‘Experts’ may not be so expert, after all, says John Fisher

The rapid rise of venue search suppliers comes as no surprise to observers of the Internet. The voracious need for timely information delivered instantly is the basis for all digital businesses around the world - from comparison websites to GPS app users.
Venue search agencies have not been slow to exploit the needs of public and private organisations who require a suitable venue for their next event at the right price…as quickly as possible. It all takes time to do that for yourself and, as we all know, if you have no venue, you have no event.

But algorithms are not all-seeing. As an event organiser there comes a point when someone human needs to say…wait a minute, the ceiling is too low, or there is no ground level access for a car or the venue has a glass roof. From the perspective of booking a venue, this is irrelevant. But if a Marketing Director in the automotive industry needs a presentation room to be completely blacked out for a product reveal, you may have a problem.

The manipulation of data becomes more and more clever and it is easy for us all to get just a little bit fooled into thinking that they are ‘so experienced’ in venue search, they must know what they are doing and that they cover the market completely. After all, they are the ‘venue experts’.

Not so, I’m afraid. So, let’s look at this in more detail.

When you do a venue search, you want a space that fits the event management brief. But venues do not exist in a vacuum. If it is a national conference, some thought needs to be given as to how delegates are going to get there and back and sometimes by what time of day. If half the delegates arrive too late for the important networking event in the early evening on day one, the event gets off to a bad start.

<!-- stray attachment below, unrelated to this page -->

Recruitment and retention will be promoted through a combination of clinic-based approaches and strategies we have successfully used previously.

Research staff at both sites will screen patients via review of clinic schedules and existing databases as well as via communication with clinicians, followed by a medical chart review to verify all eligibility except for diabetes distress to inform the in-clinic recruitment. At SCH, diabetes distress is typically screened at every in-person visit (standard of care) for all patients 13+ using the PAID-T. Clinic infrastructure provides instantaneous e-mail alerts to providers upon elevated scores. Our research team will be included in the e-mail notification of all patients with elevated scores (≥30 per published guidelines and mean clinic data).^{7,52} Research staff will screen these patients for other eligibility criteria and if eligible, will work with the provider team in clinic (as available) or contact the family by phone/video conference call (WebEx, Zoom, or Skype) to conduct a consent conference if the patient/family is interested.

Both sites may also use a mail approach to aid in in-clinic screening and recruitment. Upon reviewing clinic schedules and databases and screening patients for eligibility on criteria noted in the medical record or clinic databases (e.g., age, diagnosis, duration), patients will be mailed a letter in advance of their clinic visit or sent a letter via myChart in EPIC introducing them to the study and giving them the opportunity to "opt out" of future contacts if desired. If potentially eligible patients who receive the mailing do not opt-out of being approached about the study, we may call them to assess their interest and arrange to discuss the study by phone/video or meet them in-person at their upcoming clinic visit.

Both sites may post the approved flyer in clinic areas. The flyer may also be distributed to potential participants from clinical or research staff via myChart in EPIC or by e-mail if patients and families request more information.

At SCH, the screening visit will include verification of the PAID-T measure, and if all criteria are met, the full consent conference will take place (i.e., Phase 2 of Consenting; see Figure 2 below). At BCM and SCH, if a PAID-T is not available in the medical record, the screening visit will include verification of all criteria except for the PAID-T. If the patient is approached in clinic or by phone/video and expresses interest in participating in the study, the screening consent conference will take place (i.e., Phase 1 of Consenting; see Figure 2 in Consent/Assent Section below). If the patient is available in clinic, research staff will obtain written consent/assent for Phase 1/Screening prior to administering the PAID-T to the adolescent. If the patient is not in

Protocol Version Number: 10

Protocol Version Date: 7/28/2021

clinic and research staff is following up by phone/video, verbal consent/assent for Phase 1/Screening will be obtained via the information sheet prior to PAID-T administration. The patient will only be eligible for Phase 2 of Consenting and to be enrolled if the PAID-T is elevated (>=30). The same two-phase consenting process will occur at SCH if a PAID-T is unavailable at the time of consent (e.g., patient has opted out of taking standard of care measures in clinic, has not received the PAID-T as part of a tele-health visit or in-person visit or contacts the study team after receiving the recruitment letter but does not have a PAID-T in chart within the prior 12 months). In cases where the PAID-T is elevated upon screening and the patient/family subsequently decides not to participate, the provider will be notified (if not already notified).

The issue gets worse if they are coming from overseas. A two-day residential event in a beautiful, 5-star hotel on a sunny island sounds great. But not if it takes your delegate from Kazakhstan two days to get there…and three days to get back because it is a weekend.

Many events are stretched to include pre- and post-main event meetings. Often it is the only time that a disparate team of managers can get face-to-face. So having options either side of the main group for them to meet up is crucial. The additional 10 rooms either side of the main event could prove to be a deal-breaker.

Sometimes the perfect venue looks great on paper, only to discover that your arch rivals will be using the same facility at the same time for a very similar meeting. It may be that you are so confident in your own organisation that having them there is no issue. But, for most people, having a competitor within touching distance is too much of a good opportunity for them to poach staff and any new product literature, given half the chance.

The other nagging doubt is whether you have really got the best possible deal. Venue search businesses rely on volume deals from their basket of venues to make their profits. Although, in theory, getting them to book your event ‘costs nothing’, they do get a commission from the venue which is often increased if the agency books a lot of space there. This can lead to inappropriate selling of venues that really don’t work for your kind of group. Most venue search administrators are also incentivised by hotel groups to make specific suggestions. So the advice you are given is not as objective as it would first appear.

It is also worth bearing in mind that venue searches are not like comparison sites in the true sense of scouring the market. You would be surprised to discover that when a venue search agency says there are no options on your dates, it really means there are no options at the hotels they looked at. Many agencies claim to cover the market fully. But this is virtually impossible and there will be ‘favourite’ business partners within every venue agency that always get the bulk of the bookings business.

No software programme, however sophisticated, will provide weightings to reconcile these factors, as only the client knows what the client’s red lines are. There is no doubt that for a client looking to book smaller venues on a regular basis at short notice, then venue search agencies provide a useful job that saves time - but not necessarily money.

But for larger, flagship events there is no substitute for a good, old-fashioned event managers who know their clients and know their markets and have probably had personal experience of the venues they have shortlisted.

In business you get what you pay for, of course. But sometimes you simply have to do the job yourself to be absolutely sure.